The first chills of autumn found their way to our neighborhood over the last week. With them have come cries of distress from my girl whose hands were freezing each morning as we walked to school. No, that’s not right. They weren’t freezing, they were FREEZING — spoken as only a true knitter’s child who has never known the discomfort of cold hands or head. Partly to get her stop complaining and partly because it’s what I do, I promised to knit up some mittens for her. She could pick the yarn & help me design them and I would ensure that her hands would not be cold on the way to school again. She accepted the plan of action & muddled through the chilly morning yesterday.
After school yesterday over her snack, I gave her some yarn options. She emphatically selected a skein of Greenwood Fiber Works Handspun.
And spun it up during the Tour de Fleece this summer into a skein of bulky/super bulky, Navajo-plied loveliness. My daughter has loved it since it was on the wheel, so it’s only fitting that she get it.
Rather than sifting through Ravelry for a pattern that fits my needs, I grabbed my favourite book for this situation: The Knitter’s Handy Book of Patterns: Basic Designs by Ann Budd. Here’s how it works:
1) Flip to the chapter on what type of item you want to knit (i.e. mittens, gloves, hats, tams, scarves, socks, vests, basic sweaters — yes, they are all in this book!).
2) Select the size you want to knit, preferably using the measurements of the person for whom you are knitting.
3) Knit a swatch with your chosen yarn.
4) Read through the basic design elements included at the end of the chapter & decide which — if any — you’d like to use, or continue on with the basic no-frills pattern.
5) Follow the instructions for your designated gauge & size, incorporating any design elements you desire.
6) Enjoy your simple, custom garments & accessories.
Now I know there are probably some of you out there who this scares to death. ‘Work without a pattern? Uh-uh, no way!,’ but I promise that as long as you take a few moments to understand the layout of the book it is really very simple. It’s as basic as understanding how to check gauge & read a chart (not a lace chart, they call it a ‘chart’ but it’s just an excel-like spreadsheet). Oh, wait. You don’t know how to do that? There is an excellent explanation on how to knit a swatch and read it on page 6 complete with a great illustration. There is also an in-depth explanation of how to interpret the charts within the book — they are pretty straight-forward to begin with, but just in case the author walks you through it. Perfect! Really, this is do-able for all knitters with basic skills.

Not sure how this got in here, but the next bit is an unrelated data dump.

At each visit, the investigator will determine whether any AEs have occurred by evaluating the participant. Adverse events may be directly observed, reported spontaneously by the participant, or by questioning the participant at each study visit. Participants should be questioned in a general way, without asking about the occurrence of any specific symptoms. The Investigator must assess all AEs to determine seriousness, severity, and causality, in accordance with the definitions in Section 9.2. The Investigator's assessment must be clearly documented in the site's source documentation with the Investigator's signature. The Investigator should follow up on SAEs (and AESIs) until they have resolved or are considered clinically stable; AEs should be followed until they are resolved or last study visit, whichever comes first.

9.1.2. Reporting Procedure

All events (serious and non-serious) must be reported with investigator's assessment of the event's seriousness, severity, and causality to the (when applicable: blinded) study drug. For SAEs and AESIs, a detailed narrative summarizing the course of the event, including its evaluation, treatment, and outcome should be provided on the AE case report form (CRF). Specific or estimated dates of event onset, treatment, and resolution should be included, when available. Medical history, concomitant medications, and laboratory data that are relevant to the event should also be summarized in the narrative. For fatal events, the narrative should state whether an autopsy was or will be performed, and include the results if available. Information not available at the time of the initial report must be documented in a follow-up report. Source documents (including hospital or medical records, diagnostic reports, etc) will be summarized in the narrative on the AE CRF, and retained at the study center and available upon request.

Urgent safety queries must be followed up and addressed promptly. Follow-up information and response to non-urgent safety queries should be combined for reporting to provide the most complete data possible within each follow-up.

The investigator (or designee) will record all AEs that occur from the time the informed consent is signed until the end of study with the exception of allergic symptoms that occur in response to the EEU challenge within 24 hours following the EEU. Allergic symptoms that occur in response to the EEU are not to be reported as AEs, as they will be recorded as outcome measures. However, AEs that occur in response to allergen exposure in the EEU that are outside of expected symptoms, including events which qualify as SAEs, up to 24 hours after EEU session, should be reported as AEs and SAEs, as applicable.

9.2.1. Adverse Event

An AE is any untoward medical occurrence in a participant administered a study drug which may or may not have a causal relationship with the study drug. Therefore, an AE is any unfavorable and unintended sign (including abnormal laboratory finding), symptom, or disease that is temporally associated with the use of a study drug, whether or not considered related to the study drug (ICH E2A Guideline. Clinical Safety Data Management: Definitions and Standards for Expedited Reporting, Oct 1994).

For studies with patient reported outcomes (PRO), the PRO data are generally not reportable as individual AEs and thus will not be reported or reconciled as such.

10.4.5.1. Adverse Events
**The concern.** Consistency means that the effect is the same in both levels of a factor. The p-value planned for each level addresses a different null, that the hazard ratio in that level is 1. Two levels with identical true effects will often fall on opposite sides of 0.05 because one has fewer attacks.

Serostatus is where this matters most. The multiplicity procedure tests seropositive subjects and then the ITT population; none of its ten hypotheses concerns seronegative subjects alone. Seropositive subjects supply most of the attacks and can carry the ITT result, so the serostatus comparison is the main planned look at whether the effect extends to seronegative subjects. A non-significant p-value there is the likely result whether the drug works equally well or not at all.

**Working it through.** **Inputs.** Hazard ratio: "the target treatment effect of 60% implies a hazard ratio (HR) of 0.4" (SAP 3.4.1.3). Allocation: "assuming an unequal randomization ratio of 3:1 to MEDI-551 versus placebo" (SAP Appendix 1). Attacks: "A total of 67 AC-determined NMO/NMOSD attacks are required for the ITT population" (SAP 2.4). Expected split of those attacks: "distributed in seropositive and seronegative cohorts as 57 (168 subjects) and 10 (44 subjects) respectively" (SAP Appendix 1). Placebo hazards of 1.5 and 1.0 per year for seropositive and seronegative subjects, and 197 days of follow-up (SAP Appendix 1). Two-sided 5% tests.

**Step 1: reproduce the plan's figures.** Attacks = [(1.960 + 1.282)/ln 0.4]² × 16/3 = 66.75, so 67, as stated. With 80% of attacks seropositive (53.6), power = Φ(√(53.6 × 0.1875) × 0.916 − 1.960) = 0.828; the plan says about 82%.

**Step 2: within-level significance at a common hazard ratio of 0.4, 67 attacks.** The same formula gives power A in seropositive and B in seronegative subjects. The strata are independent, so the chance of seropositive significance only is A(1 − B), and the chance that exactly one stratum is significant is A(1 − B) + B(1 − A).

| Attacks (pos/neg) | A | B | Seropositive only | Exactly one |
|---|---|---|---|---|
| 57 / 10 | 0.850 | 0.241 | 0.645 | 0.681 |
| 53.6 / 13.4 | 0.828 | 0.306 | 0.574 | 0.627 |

There are many books from this publisher & author as well as many other series that are specifically written as a kind of blank canvas for design. Frankly, it can be overwhelming for most knitters, especially those who aren’t particularly fond of math. The Knitter’s Handy Book of Patterns: Basic Designs is a great place to start though. I love that it includes the most basic accessories and presents basic design so simply. As a spinner, I especially love that I don’t necessarily have to have slap a label on my handspun — super bulky, bulky, worsted, etc — it doesn’t matter here. What matters is that I knit a swatch at the density I wanted for these mittens and it was 3 stitches per inch. Voila. With Ann Budd as my guide, I cast-on and was off.
Because I knew I would be tight on yarn & I was free-styling a bit, I knit these mittens 2-at-a-time. This means that they will definitely match and I don’t have to make notes as I go if I don’t want to. No stressful attempts at re-creation on mitten #2 because it is already done — that is my kind of approach for this kind of project! In the interest of full disclosure, the mitten pattern did not go down to the 3stitches per inch for gauge that I needed, but there was enough information there for me to easily make adjustments (and really, trust me when I say I am not a math whiz so this is do-able for most with enough patience). Because I am a new spinner I found that my yarn was actually a bit heavier on one end of the skein — the joys of handspun! — so I ended up adding a couple extra rows to the body of the lighter weight mitten before decreasing so that I would have the hand length I needed. When all was said & done, I finished my girl’s mittens last night and she awoke this morning to her brand new mittens.
Disclaimer on following photos: Now when I asked her to get dressed for school today, I also mentioned that I wanted her to pose for photos with her mittens for me. What she came out wearing was a hot pink tuille skirt, Hello Kitty t-shirt, neon striped knee socks, and completely different color family striped fleece pullover. And fuzzy ugg-type slipper shoes. Not exactly my dream for showing off these mittens, but she was adamant and I was not interested in a fight over the matter. We compromised and rolled up her sleeves a bit for the photos.
Overall, I am so very happy with the results of these basic mittens — the ease & speed with which I was able to knit them up, the fit, the colors — they are just perfect for my girl. Most importantly though, she loves them & her hands are warm. She wore them from the moment she woke up until she walked into school. I believe the above photo and a bathroom break or two were the only moments they weren’t on. She even refused to take them off for teeth brushing! I think I am safe to declare mission accomplished here.
If you are looking for this kind of basic no-fuss patterns that you can easily customize or maybe just looking to dip your toes in the waters of design or maybe you are a spinner who is having trouble knitting with your handspun, I highly recommend picking up a copy of Ann Budd’s The Knitter’s Handy Book of Patterns: Basic Designs. It is guaranteed to fit the bill & be loads of fun to use!